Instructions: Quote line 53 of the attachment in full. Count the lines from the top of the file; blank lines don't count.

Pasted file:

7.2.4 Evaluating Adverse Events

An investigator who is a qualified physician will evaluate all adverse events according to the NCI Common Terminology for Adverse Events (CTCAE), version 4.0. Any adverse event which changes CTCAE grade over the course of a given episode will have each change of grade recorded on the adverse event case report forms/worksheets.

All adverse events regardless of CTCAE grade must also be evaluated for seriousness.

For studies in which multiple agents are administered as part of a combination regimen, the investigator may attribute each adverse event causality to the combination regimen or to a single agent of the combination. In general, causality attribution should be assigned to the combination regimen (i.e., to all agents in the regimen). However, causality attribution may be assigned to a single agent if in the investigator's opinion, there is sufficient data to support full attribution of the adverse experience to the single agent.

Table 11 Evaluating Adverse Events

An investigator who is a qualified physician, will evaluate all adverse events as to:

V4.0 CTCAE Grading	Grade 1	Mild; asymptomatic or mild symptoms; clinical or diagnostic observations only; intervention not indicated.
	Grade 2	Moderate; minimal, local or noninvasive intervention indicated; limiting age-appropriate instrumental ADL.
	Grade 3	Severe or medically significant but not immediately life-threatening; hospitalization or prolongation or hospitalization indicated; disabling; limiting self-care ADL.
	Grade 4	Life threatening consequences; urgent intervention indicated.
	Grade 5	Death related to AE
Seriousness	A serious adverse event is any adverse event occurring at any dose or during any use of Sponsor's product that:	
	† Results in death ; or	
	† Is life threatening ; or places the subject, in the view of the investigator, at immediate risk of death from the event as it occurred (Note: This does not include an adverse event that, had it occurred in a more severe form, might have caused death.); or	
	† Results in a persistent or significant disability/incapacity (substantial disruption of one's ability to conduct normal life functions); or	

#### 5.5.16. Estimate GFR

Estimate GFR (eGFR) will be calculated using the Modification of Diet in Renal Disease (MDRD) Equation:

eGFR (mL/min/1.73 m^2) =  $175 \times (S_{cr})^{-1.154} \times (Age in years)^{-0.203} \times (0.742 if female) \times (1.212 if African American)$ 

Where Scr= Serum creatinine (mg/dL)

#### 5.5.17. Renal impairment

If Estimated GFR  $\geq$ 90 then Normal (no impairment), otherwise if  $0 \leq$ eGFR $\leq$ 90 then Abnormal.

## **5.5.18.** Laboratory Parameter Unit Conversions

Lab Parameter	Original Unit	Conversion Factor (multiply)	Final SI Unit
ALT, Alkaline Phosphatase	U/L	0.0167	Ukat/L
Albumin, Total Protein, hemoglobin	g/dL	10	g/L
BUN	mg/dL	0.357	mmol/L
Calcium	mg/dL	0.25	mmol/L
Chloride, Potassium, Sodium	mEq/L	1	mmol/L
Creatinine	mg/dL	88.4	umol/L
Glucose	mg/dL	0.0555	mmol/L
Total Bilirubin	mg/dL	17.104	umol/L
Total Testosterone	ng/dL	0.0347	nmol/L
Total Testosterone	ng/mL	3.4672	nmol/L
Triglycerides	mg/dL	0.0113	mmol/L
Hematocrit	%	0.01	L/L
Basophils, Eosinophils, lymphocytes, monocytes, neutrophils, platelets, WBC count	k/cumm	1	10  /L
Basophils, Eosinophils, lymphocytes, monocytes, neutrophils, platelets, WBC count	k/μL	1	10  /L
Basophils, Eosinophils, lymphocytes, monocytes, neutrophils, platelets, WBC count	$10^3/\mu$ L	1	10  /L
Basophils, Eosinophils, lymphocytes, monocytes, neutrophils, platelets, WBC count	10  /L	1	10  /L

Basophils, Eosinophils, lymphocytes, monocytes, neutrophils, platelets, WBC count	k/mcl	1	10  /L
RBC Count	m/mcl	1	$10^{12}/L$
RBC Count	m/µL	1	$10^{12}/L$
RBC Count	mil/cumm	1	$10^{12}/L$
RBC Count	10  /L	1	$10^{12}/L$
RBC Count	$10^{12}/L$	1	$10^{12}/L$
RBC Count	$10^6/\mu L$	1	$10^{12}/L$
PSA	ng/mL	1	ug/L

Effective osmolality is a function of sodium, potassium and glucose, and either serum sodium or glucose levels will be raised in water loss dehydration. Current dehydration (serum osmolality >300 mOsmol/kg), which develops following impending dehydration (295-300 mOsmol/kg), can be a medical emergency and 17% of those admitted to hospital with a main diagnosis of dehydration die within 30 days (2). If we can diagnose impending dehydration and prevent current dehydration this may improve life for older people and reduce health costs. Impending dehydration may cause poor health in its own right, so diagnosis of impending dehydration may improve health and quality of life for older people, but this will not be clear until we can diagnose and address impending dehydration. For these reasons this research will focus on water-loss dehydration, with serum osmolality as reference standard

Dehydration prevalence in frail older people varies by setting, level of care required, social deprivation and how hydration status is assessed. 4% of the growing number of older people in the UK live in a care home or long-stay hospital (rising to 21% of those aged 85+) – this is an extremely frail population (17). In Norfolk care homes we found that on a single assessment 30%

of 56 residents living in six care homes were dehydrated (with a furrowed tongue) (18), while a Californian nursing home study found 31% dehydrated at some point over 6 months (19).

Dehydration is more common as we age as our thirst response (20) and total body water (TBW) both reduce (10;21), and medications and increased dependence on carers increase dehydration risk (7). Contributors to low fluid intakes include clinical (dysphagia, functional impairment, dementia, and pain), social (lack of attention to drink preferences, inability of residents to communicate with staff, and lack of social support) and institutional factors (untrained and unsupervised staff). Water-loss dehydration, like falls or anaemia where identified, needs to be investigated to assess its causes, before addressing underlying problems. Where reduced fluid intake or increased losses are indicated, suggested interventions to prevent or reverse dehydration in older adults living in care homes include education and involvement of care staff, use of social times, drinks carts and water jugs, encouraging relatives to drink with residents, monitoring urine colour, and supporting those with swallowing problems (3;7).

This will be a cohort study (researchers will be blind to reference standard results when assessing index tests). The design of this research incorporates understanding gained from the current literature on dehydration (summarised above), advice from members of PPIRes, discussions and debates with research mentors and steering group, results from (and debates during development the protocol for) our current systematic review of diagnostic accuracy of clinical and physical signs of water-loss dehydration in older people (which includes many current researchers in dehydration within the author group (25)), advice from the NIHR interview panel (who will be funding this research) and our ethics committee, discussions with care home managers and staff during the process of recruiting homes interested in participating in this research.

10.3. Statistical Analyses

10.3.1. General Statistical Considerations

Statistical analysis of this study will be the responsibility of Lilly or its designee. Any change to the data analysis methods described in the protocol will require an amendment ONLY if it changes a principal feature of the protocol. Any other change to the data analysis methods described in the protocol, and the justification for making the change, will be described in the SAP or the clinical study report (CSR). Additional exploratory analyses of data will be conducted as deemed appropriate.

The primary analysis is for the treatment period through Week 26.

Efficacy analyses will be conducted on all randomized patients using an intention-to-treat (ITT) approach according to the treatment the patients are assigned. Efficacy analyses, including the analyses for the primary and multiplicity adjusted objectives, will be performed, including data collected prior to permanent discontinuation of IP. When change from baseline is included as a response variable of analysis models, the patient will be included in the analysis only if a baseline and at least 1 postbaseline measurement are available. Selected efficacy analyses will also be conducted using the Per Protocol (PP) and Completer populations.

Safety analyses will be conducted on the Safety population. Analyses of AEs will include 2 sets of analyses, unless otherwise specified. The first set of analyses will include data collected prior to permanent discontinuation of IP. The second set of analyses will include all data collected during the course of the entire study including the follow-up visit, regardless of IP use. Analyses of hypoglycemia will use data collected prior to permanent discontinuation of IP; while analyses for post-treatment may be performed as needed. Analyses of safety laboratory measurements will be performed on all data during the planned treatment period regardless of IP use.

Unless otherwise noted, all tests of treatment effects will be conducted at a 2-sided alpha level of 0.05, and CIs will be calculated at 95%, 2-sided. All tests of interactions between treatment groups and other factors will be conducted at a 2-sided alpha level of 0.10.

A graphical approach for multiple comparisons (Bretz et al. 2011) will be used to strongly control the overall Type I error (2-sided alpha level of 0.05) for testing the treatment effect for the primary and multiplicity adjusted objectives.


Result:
10.3. Statistical Analyses